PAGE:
The reason for this is the level of proof required to secure a conviction. In criminal courts, you must prove beyond a reasonable doubt that someone is guilty, while in civil claims, you just prove using a preponderance of the evidence. That means the side with the most convincing evidence will succeed in their case, and the jurors do not have to believe that the defendant caused that death beyond a reasonable doubt.

Are You One of the Approved Family Members?

The state limits who can file a wrongful death claim to specific parties. These are the only parties that may file a claim, which include a:

  • Personal Representative – If you are a personal representative of the estate, such as the administrator or executor, then you can file a claim on the estate’s behalf. You would be representing all beneficiaries that are listed as heirs to the estate, and then the compensation awarded would pay any remaining debts from the accident (such as outstanding medical bills) and compensation divided to heirs based on priority.
  • Spouse or Registered Domestic Partner – The spouse or partner of the deceased can also file the claim against the at-fault party. As a domestic partner, you must be state registered to do so. Simply living together will not qualify you for filing a claim.
  • Child, Children, or Stepchild of the Deceased – Adult children, including stepchildren, can file a claim on behalf of their deceased parent. Typically, this only occurs when the other spouse is deceased.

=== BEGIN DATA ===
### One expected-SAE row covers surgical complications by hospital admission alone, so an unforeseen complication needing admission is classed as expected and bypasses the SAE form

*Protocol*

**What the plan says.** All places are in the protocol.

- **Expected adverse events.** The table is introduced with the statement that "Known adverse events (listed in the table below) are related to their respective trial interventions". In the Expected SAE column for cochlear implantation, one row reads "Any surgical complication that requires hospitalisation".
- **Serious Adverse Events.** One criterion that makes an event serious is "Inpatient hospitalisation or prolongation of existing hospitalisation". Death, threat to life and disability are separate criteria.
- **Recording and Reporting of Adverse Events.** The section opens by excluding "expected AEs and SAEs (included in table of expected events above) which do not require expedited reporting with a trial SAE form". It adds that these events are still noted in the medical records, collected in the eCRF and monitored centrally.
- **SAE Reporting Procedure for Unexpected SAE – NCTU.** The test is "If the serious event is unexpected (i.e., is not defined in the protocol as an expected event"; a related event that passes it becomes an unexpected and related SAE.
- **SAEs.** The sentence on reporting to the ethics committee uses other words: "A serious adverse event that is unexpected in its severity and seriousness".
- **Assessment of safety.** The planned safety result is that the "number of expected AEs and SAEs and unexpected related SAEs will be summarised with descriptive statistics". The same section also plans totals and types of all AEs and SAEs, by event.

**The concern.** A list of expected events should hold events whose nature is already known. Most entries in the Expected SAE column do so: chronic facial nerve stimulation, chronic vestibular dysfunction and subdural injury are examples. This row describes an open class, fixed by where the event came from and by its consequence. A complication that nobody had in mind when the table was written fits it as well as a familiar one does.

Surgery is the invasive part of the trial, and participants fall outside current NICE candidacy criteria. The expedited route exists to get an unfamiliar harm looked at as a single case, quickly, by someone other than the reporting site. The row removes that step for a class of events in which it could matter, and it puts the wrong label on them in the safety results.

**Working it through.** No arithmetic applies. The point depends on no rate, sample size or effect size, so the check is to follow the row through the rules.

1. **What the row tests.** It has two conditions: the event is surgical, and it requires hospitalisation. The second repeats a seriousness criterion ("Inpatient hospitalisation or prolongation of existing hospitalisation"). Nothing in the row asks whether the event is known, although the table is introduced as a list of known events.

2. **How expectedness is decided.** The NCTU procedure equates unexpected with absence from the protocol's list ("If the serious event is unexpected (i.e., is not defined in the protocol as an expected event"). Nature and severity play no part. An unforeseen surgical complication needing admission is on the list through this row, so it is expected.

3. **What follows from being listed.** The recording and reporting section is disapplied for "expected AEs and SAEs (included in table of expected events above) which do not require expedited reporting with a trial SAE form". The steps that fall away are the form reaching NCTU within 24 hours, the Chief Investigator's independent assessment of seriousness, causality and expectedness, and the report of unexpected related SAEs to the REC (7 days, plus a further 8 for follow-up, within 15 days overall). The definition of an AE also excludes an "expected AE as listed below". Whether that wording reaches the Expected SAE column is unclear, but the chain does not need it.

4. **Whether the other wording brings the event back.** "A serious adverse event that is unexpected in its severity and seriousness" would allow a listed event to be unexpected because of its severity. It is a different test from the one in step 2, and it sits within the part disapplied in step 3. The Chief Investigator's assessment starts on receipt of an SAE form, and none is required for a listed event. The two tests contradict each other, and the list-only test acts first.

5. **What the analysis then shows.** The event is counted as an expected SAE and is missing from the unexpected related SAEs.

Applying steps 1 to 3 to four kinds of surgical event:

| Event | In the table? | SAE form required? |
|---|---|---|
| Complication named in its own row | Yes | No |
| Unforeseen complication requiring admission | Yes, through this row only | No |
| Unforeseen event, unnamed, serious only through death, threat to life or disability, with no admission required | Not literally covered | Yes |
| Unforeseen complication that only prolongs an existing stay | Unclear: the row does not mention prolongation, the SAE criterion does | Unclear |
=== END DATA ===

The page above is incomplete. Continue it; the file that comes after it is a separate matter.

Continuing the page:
• Parents of a Child – If the deceased pedestrian was a minor, then parents can file a claim on the child’s behalf. However, the statute is noticeably clear that, in order to file a claim, a parent must prove that they regularly contribute to the child to file that lawsuit. For example, an estranged parent that does not pay child support or see that child would not qualify, but the primary caretaking parent would.

Hire an Attorney with Experience Handling Wrongful Death Claims

Family crying over the untimely death of a loved one.Filing a wrongful death claim also involves filing numerous documents with the court, notifying the proper parties, and presenting motions. A family mourning the loss of their loved one cannot possibly do this alone. There are statutes, ever-changing rules, and nuances that only an attorney can stay up to date on.

The best step you can take next is to hire a local attorney who will serve as your advocate. They know the laws in Washington, know how to succeed at winning compensation, and they will serve as the voice of your loved one and your entire family.

The team at Brett McCandlis Brown & Conner, PLLC can help. We know how painful it is to lose a loved one, and we have helped countless families just like yours get the compensation they deserve. Call us today to schedule a no-obligation consultation or contact us online with your questions.

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Matt Conner

Matt Conner has a proven track record of success. Following his graduation from Willamette University with a double major in mathematics and economics, Matt worked as an economist for the Office of Economic Analysis for the State of Oregon before moving onto working in mortgage banking and real estate.